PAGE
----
Posts Tagged mothers day

With the arrival of Mothers Day, children everywhere will be scrambling to show their appreciation. Perhaps consider one of these iOS options as well. Not that they’d replace quality time, of course. By all means go and treat your mom to a nice dinner, give her a call, or whatever else you were planning to do. We just ask you to consider adding one (or all) of these digital possibilities to your Mother’s Day plan.

fav4mom01Flower Garden
Who doesn’t think of getting their mom some flowers on Mothers Day? Nobody, that’s who. Flower Garden allows users to grow their own flora, as well as acquire new seeds for more exotic (and in some cases fictitious) examples. After some TLC they can then harvest their flowers and create a bouquet. A bouquet they can send to anyone on their Contacts list. And if the price seems a bit steep don’t fret; there’s a possibility (nothing official, just guessing) that it may go on sale like it did last Mothers Day.

$2.99
+ Universal App - Designed for iPhone and iPad
Released: 2009-04-10 :: Category: Games

fav4mom02Let’s create! Pottery HD
Mom always likes it when you make her stuff. She always held on to that hideous ashtray you made for her back when you were in first grade, even though she doesn’t smoke. Now you can shower her with a ton of virtual ceramics without the hassle of any cleanup. Much like Flower Garden it’s possible to send photos of a piece to anyone you want, including mom. Unlike Flower Garden it’s also possible to give a particular favorite physical form through a little in-app purchase of some 3D printing.

$4.99
+ Universal App - Designed for iPhone and iPad
Released: 2010-07-16 :: Category: Entertainment

fav4mom03Cards
Moms also like to get cards. Not just on Mothers Day, either. Downloading Apple’s official custom card creation app is practically a no-brainer for such an occasion. And as an added bonus you can send her customized greeting cards of the family/kids year-round. Think about that: the ability to send your mom personalized (and physical) greeting cards whenever you’d like, for any occasion. All without having to browse through the paltry selection at the store.

FREE!
+ Universal App - Designed for iPhone and iPad
Released: 2011-10-12 :: Category: Lifestyle

fav4mom04ComicBook!
Giving your mom some eFlowers or making her a card is cool and all, but putting together a comic book that chronicles your adventures fighting crime (or even something a bit more tame) is just plain fun. I dare any moms out there not to laugh, or at least crack a smile, when their sons or daughters present them with the first issue of The Incredible Mom, Spidermom, or even Iron Mom.

$2.99
+ Universal App - Designed for iPhone and iPad
Released: 2011-07-05 :: Category: Photography

Moms and video games. I know there are always exceptions, but, at least for my generation, more often than not the two just don’t mix. I’ve spent over 25 of my 31 years playing them, and my mom has spent almost as much time expressing her distaste for them, specifically, she said, “all that bloody, gory, gooey violence.” I decided to take the time to really talk to her about it; to figure out exactly why she had a tendency to turn up her nose at my hobby-turned-career, why she eventually stopped scrutinizing my pastime, and what iOS games (if any) she could even end up liking. It was interesting, to say the least.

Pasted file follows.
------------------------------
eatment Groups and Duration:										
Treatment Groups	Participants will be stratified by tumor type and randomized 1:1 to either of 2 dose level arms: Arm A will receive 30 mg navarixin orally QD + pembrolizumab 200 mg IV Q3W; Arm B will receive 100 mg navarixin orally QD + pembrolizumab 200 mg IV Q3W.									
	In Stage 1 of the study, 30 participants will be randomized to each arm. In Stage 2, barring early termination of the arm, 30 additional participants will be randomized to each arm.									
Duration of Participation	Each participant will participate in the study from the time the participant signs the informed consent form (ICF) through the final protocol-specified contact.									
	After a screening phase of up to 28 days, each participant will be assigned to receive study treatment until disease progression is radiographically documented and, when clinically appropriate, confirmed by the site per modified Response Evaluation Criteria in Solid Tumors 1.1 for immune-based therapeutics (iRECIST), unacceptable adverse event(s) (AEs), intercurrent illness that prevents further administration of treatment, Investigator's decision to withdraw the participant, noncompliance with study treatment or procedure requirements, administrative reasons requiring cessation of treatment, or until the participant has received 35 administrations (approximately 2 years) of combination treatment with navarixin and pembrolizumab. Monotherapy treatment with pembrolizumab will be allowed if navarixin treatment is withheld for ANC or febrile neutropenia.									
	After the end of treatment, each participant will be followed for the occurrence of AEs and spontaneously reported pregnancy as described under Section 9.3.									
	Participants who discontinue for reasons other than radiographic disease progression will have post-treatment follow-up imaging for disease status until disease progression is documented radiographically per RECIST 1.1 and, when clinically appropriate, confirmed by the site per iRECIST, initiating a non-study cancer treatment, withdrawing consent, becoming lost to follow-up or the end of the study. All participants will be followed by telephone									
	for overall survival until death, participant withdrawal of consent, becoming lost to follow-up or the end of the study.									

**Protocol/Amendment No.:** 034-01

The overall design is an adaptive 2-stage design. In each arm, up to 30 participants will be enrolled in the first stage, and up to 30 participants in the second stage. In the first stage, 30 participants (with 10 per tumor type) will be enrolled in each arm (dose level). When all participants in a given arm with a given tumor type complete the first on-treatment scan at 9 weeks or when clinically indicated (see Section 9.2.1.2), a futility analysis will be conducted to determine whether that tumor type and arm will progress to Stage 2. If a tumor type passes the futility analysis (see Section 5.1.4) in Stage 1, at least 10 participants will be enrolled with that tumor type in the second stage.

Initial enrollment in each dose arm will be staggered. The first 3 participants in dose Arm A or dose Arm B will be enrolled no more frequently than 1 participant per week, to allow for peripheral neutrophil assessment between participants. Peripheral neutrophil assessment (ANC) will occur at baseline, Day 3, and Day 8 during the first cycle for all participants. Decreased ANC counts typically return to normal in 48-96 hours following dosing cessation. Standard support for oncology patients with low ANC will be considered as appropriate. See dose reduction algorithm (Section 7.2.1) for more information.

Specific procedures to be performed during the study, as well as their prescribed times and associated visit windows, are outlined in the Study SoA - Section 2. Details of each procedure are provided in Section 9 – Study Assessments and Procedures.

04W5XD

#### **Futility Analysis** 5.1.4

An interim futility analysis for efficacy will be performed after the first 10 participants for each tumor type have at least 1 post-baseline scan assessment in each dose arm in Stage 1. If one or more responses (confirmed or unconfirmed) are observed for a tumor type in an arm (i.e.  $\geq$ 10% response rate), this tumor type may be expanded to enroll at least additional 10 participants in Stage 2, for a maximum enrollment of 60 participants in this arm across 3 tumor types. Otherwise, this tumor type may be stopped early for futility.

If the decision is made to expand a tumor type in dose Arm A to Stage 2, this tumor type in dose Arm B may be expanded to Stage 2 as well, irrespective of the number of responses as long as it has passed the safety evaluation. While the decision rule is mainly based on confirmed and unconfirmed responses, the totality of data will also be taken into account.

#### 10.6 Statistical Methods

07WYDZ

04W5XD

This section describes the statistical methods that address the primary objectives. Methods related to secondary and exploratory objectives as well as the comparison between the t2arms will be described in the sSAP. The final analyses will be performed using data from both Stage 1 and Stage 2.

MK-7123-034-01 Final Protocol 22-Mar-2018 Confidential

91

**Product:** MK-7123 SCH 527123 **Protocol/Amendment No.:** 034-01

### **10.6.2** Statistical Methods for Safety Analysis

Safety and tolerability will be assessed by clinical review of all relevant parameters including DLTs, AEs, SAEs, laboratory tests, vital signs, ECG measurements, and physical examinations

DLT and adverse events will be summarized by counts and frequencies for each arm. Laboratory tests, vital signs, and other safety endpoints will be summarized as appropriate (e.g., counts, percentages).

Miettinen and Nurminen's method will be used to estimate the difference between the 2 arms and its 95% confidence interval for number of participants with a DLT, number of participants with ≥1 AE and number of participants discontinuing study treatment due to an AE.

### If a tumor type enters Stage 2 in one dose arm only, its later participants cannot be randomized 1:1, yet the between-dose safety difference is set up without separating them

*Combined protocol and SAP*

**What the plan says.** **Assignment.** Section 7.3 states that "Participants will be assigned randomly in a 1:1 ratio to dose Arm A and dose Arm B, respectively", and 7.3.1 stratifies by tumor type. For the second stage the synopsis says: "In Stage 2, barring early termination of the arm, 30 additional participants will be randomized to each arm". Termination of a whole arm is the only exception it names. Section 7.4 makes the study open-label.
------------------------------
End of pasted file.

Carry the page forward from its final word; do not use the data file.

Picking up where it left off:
A Bit Of The Old Ultraviolence

 
mom_violence

As it turns out, my mom’s disinterest/distaste for video games stems from a fairly common issue: violence. Not just the concept behind the acts, but the increasingly realistic depictions. When I was little and playing something on my Nintendo it never really bothered her since she and my dad could simply nix anything they thought was too much for me. Not that it happened often since very little from that era was all that graphic. However, as I got older, I tended to play more violent games. I personally attribute it to the industry increasing its mainstream focus on violence as it grew into itself, along with coincidence. I mean, sure, I played Resident Evil and Silent Hill, but I also played Intelligent Qube and Jet Moto which probably wouldn’t have bothered her at all if she’d ever seen me playing them. This is when it really started to bother her. She was legitimately worried that my constant exposure to video games would alter my personality. As time went on, she realized I was doing just fine, but she still wasn’t too crazy about all the gore.

Even after I graduated college and moved out of the house, video games continued to bother her. As a teacher, she had begun to notice a shift in her students as more and more of them began to make video games a larger part of their lives. “It’s much harder to keep kids’ attention,” she said. Many of them required more and more visual stimuli in order to keep their focus. She also noticed that many of the younger or more impressionable kids started to act out things they saw on TV and in video games. “It seemed like they thought they were invincible,” she told me. One group of boys she’d taught years before went so far as to murder a 25 year old cook as he walked home from work simply out of boredom; an act that some claimed was inspired by a video game. I now realize why my success at getting her to accept the medium has been so difficult.

However, she hasn’t written games off entirely. She’s come to appreciate the technology behind it all, and can definitely appreciate the imaginative visuals found in many of the more offbeat titles. With my increased interest in all things iOS, I’ve managed to have even more success in convincing her that the industry isn’t all headshots and zombies. In fact, I’ve managed to find a few iOS games she’s even curious to try on her own.